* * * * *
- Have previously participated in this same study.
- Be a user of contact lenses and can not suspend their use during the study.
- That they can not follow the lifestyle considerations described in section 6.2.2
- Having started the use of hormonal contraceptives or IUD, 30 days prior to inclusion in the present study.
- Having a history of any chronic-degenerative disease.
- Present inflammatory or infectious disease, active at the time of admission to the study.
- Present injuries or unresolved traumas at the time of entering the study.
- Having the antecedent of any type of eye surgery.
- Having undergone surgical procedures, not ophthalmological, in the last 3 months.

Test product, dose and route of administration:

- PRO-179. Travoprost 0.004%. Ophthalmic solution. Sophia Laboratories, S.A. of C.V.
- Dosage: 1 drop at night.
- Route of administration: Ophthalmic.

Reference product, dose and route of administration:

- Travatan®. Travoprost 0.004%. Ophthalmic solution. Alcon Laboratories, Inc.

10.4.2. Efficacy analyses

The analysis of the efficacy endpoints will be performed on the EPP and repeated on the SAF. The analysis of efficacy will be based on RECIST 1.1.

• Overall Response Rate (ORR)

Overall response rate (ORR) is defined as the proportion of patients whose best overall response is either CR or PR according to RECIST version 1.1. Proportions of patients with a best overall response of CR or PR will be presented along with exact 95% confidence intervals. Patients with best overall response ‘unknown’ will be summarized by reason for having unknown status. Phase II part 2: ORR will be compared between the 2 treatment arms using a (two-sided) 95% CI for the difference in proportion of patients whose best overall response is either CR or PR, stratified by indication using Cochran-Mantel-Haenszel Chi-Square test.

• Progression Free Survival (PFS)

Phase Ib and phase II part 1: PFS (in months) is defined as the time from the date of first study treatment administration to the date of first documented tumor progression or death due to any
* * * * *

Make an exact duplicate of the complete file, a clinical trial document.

- Have previously participated in this same study.
- Be a user of contact lenses and can not suspend their use during the study.
- That they can not follow the lifestyle considerations described in section 6.2.2
- Having started the use of hormonal contraceptives or IUD, 30 days prior to inclusion in the present study.
- Having a history of any chronic-degenerative disease.
- Present inflammatory or infectious disease, active at the time of admission to the study.
- Present injuries or unresolved traumas at the time of entering the study.
- Having the antecedent of any type of eye surgery.
- Having undergone surgical procedures, not ophthalmological, in the last 3 months.

Test product, dose and route of administration:

- PRO-179. Travoprost 0.004%. Ophthalmic solution. Sophia Laboratories, S.A. of C.V.
- Dosage: 1 drop at night.
- Route of administration: Ophthalmic.

Reference product, dose and route of administration:

- Travatan®. Travoprost 0.004%. Ophthalmic solution. Alcon Laboratories, Inc.

10.4.2. Efficacy analyses

The analysis of the efficacy endpoints will be performed on the EPP and repeated on the SAF. The analysis of efficacy will be based on RECIST 1.1.

• Overall Response Rate (ORR)

Overall response rate (ORR) is defined as the proportion of patients whose best overall response is either CR or PR according to RECIST version 1.1. Proportions of patients with a best overall response of CR or PR will be presented along with exact 95% confidence intervals. Patients with best overall response ‘unknown’ will be summarized by reason for having unknown status. Phase II part 2: ORR will be compared between the 2 treatment arms using a (two-sided) 95% CI for the difference in proportion of patients whose best overall response is either CR or PR, stratified by indication using Cochran-Mantel-Haenszel Chi-Square test.

• Progression Free Survival (PFS)

Phase Ib and phase II part 1: PFS (in months) is defined as the time from the date of first study treatment administration to the date of first documented tumor progression or death due to any